More Poetry Planning

We will be studying Alfred Noyes for Term 3 next year. I was familiar with his poem, "The Highwayman," but not much else. Look for the next e-book with a selection of poetry by this English author.

We are also having a GREAT time planning our organic gardens for the coming spring. We hope to make really great use of our mini-greenhouse, and to can a bunch of food for next winter. Stay tuned for more gardening details!

Get 10% off gorilla grow tent when you shop at Valid until January 31, 2014.

Tuesday, December 10, 2013

... On a Snowy Evening

A Child's Garden
Winter nature walk find. (c) Kim M. Bennett, 2013.

Winter Comes...

We had our first winter weather this week, awaking to a coating of snow and ice on cars, pavement, and tree branches on Monday. The day warmed up, after many delayed openings, and you could almost forget that winter is upon us.

So, just to keep us remembering that we DO live in New England, even more snow came on Tuesday, closing most schools and sending the rest home early. The kids can't wait for their first real snow day. This flip-flop girl can!

But the wintry weather makes for a great time to drink hot tea, wrap in a blanket, blog and think about school lessons and other cozy topics.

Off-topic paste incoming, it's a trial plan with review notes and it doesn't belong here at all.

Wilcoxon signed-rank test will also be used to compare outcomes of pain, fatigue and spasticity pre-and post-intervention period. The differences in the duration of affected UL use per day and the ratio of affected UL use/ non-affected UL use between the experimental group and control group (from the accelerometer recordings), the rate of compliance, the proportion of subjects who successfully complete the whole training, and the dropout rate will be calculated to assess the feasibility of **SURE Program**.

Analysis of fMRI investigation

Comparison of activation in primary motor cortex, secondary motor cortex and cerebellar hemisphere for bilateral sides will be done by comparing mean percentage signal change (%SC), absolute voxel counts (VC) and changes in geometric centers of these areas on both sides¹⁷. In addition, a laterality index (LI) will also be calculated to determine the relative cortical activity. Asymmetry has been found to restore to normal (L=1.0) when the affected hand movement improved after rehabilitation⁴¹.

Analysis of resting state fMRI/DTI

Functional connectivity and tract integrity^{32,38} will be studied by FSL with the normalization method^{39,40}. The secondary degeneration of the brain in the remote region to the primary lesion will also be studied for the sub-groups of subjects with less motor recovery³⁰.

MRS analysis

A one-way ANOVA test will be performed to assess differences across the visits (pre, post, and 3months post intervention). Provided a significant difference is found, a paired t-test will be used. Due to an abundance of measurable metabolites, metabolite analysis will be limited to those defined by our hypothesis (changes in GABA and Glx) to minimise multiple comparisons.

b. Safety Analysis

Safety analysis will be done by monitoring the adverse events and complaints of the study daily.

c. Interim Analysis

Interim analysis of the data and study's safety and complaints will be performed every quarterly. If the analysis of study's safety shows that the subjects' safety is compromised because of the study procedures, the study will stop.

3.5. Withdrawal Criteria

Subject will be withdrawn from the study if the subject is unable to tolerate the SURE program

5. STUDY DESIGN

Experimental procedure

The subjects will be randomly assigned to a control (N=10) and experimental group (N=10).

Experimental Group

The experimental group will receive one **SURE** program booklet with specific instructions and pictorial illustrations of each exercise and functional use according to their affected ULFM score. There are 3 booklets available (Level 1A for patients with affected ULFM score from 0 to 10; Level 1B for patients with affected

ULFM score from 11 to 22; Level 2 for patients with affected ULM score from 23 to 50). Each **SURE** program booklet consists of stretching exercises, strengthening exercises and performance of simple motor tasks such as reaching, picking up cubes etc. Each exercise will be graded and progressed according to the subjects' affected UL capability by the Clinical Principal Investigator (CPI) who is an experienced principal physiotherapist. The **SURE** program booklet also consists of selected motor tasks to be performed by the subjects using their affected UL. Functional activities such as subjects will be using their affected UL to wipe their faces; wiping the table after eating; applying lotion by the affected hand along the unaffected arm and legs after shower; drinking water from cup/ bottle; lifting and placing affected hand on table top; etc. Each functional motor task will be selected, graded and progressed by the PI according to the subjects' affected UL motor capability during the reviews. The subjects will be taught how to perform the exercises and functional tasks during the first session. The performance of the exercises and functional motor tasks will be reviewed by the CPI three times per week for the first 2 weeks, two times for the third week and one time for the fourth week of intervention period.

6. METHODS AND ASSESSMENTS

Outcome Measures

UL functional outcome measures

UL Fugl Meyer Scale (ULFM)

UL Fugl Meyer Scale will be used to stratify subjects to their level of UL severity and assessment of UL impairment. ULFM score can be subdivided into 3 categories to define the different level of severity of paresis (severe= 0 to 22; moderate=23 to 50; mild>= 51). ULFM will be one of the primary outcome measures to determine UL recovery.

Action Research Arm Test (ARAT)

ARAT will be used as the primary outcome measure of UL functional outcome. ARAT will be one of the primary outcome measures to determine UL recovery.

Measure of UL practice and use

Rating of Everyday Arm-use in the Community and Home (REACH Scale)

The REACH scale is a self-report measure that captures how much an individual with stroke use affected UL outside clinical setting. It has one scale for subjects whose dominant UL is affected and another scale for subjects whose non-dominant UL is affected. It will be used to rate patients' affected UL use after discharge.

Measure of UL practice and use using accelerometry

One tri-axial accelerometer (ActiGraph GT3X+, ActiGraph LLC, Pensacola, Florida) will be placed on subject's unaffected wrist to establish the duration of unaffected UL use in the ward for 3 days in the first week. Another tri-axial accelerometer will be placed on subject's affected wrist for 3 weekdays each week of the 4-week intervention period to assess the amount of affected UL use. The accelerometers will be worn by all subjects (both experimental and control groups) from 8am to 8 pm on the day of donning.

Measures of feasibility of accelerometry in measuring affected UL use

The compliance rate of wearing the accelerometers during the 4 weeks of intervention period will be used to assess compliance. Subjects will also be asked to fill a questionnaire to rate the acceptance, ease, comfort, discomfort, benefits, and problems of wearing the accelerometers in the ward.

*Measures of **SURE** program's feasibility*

homeschool blog carnival
Click here for more information

Homeschool Planning for 2014-15

I am an overplanner. It just makes me feel good to have something well thought-out, even if I end up doing something different. So I am systematically going through each subject area of next year's curriculum and preparing materials now, while we're staying comfy inside, instead of in the summer and fall, when I'd prefer to be at the beach or in the garden. Because my little one is heading into 6th grade next year, I want to make as much of his studies self-directed as I can, leaving direct instruction time for the more complex tasks which require an adult (discussions, chemistry experiments, music lessons, for example).